As obesity raises dementia risk, here’s how to lose weight in your 20s, 30s and 40s

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By Liz Connor
It’s common knowledge that obesity raises your risk of many serious health conditions – like diabetes, heart disease and certain cancers – but a new study has revealed that people who carry unhealthy excess body fat earlier in life, could be putting their brain at risk too.

Researchers from Columbia University studied data on more than 5,000 adults and found that people who are overweight may be more prone to dementia in later life. The study revealed that those aged 20 to 49 who have a high body mass index are up to 2.5 times as likely to go on to develop dementia.

Dr Rosa Sancho, head of research at Alzheimer’s Research UK, said: “[The] study links a higher BMI in early adulthood with an increased risk of dementia later in life and underlines the importance of maintaining a healthy weight to help support a healthy brain.”

Just as your body changes over time, so too do the strategies that can help you to stay trim and healthy. We asked health experts to give us decade-specific tips for fighting fat and keeping your BMI within a healthy weight range.

1. In your 20s, you should… cut out the liquid calories
No matter how virtuous you are with your diet, binge drinking at the weekend can contribute to weight gain and obesity, as well as putting you at risk of long-term health issues, like high blood pressure, heart disease and stroke.

“Your 20s are generally a time for socialising. It’s when many youngsters have left home, have started out on their career path and are meeting up with friends at the pub,” says Rob Hobson, head of nutrition for Healthspan (healthspan.co.uk).

He continues: “Alcohol is a diet hijacker and can lead to rapid weight gain.” For instance, a standard pint of beer contains 239 calories, and a 175ml glass of wine contains 133, according to NHS figures.

“A simple solution is to water down drinks and look for sugar-free, non-alcohol alternatives. I’d particularly recommend avoiding sugary mixers, as these can be loaded with hidden calories,” Hobson adds. A leading brand of tonic, for example, contains 10 times the calories of its slimline version.

2. In your 30s, you should… opt for low-fat alternatives
When you were 23, you might have been able to survive on a diet of takeaway foods and still comfortably slip into your jeans, but now, it will probably take a little bit of extra work to stay slim.

“Lots of people are focused on losing weight in their 30s,” observes Hobson. “It could be that you’re trying to lose some post-pregnancy weight, or just that your metabolism has gradually slowed down over time.”

Hobson says that the key in this age bracket is to build a slow and steady approach to weight loss – “utilising simple changes is the best way to lose weight, rather than crash diets”, he notes.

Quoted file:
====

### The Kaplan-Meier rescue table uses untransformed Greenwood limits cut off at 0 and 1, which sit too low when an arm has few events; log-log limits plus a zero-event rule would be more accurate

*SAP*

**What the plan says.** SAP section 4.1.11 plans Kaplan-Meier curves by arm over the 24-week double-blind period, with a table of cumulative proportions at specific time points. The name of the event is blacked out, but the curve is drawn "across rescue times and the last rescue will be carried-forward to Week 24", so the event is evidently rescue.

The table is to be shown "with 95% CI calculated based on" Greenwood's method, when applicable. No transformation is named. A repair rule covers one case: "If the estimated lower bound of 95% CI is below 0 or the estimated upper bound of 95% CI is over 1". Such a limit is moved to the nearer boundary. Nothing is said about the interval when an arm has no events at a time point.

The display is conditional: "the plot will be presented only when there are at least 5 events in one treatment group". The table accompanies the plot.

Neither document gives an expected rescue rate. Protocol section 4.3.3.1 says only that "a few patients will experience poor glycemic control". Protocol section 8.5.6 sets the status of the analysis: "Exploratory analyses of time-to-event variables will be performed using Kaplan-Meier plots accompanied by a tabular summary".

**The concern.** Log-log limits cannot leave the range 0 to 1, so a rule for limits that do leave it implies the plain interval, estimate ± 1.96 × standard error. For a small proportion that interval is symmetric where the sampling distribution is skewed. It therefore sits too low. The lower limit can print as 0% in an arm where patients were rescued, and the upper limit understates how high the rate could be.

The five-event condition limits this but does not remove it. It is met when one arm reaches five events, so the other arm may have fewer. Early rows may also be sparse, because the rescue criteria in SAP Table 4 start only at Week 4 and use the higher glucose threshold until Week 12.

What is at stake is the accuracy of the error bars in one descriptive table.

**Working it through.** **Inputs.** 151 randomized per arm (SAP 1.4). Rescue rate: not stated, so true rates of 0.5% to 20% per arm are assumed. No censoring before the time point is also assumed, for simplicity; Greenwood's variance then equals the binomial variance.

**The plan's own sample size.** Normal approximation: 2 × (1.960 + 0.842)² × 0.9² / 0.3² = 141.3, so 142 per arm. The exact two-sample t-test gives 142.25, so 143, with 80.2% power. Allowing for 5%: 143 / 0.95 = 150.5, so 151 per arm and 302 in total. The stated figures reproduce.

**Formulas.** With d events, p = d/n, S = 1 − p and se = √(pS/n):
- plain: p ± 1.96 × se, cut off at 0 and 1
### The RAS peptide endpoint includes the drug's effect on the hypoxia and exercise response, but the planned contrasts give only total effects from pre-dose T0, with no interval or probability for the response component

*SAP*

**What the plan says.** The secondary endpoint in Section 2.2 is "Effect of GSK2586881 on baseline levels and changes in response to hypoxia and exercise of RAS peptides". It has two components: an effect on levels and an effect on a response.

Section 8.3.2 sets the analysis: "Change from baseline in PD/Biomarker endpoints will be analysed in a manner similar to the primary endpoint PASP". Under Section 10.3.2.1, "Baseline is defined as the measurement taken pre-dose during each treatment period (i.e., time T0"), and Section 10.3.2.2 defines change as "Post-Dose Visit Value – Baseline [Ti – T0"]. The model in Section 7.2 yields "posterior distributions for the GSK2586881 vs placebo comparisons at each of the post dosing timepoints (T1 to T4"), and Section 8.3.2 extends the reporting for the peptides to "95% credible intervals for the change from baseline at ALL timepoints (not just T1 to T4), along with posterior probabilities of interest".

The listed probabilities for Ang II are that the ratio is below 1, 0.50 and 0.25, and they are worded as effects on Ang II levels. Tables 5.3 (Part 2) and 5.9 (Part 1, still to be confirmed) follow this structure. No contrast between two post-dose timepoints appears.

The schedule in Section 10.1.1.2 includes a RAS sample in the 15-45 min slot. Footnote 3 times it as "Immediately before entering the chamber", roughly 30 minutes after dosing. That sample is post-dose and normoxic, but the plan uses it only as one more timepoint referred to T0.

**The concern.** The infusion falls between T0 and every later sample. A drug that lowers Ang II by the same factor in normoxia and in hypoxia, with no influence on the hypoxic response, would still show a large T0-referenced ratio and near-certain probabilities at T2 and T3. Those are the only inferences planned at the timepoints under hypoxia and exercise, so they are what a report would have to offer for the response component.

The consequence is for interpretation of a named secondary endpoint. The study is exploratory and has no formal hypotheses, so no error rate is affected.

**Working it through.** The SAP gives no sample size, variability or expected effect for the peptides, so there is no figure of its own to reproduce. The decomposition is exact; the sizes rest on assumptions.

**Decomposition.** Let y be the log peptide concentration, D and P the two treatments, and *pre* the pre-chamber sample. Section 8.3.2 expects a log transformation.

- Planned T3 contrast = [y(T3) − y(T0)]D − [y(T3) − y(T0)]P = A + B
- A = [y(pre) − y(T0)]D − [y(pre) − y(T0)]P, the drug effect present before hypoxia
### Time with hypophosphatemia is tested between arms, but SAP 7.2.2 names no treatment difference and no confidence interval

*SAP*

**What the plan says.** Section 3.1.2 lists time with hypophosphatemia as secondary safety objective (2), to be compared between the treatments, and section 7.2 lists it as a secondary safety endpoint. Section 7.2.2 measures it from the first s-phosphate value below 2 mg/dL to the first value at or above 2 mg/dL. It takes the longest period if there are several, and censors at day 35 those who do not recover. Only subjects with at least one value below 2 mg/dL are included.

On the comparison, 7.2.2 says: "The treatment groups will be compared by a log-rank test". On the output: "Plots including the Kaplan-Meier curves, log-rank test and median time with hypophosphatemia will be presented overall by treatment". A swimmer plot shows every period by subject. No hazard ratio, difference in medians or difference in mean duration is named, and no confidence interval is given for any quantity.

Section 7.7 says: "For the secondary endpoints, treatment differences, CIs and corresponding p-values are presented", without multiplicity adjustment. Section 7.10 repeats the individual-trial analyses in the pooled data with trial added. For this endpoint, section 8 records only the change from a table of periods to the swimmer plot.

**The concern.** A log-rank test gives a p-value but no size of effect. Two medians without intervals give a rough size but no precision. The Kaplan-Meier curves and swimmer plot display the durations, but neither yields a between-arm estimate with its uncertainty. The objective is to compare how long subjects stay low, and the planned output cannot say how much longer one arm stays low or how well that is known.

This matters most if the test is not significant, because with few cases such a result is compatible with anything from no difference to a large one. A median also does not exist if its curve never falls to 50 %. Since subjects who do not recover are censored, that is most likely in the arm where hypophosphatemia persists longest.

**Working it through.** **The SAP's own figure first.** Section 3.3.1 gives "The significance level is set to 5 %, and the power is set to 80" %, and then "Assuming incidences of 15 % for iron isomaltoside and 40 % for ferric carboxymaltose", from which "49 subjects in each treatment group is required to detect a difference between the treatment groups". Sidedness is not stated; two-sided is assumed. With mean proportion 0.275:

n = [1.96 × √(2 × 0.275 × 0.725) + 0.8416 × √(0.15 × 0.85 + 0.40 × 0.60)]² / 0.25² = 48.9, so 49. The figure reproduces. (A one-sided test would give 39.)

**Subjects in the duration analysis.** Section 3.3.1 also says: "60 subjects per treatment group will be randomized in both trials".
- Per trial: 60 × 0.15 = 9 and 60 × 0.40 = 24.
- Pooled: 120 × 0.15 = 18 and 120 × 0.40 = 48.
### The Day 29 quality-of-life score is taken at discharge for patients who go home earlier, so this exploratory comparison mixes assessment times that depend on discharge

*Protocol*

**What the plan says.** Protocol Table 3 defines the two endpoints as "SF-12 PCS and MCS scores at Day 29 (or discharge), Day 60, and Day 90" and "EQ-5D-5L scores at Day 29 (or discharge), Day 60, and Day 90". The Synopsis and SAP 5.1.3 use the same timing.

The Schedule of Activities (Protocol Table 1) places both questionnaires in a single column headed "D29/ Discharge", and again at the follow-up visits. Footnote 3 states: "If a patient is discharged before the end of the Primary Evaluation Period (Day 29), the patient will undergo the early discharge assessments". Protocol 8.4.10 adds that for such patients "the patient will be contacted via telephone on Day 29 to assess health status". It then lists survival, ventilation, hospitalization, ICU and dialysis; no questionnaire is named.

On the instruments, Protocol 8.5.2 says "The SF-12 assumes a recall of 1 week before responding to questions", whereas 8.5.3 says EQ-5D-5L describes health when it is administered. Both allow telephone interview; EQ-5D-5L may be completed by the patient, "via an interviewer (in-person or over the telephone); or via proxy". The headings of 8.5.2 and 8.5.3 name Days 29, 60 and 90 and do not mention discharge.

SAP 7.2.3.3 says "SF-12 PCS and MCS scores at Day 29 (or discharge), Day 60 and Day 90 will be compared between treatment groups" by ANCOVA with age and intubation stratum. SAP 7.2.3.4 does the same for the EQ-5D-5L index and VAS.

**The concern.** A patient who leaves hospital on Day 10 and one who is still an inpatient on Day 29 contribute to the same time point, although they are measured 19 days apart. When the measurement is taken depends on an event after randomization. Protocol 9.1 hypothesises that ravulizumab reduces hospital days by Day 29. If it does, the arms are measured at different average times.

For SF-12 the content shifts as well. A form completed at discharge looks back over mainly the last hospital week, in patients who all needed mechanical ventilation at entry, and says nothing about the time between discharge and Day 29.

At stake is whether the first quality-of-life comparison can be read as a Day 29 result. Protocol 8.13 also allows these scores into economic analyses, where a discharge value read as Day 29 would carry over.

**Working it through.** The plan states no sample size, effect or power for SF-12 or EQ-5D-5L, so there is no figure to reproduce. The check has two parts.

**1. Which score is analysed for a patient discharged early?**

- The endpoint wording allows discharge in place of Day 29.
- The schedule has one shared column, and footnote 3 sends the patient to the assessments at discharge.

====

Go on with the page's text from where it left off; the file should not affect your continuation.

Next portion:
His top tips are to switch to low-fat options and swap to whole grain foods, to reduce your sugar intake.

“In your 30s, it’s also a good idea to learn a few basic meal-planning strategies, or quick healthy meals that you know you love,” adds David Wiener, training specialist at Freeletics (freeletics.com). “This can help you minimise food prep time and maximise the nutrient-rich foods that keep you lean and boost your energy – even when you’re on the go.”

And if you’ve never stepped foot on a treadmill before, it’s probably a good time to invest in a gym membership. “You might start to notice small changes to your body that weren’t there in your 20s, so think about reaping the toning benefits of exercising more, especially if you generally live a sedentary lifestyle,” adds Hobson.

3. In your 40s, you should… have healthy snacks on hand
Juggling family life and more career responsibilities can cause stress for many people in their 40s, warns Hobson, who adds: “This is often a time when we’re more likely to turn to comfort or emotional eating, to deal with the pressures of big life changes.”

His solution is to keep healthy snacks in your kitchen, such as nuts, seeds, fruits and chopped vegetables, so you won’t be tempted by sugary cakes and biscuits – which are fine in moderation, but add little nutritional value to your diet.

Because we’re spending a lot more time at home at the moment, it can be easy to snack more than usual, so why not use your recouped commuting time to prep some homemade cupboard staples?

You could bake your own energy bars or whizz up some chickpeas, garlic, oil and lemon juice for a healthy hummus dip.

“Alongside a healthier diet, I’d recommend finding strategies to manage the stress and anxiety that leads to comfort eating,” says Hobson.

This could be taking time to exercise, getting enough restful sleep, cutting down on alcohol or trying wellbeing tools, like meditation and yoga.
(PA)

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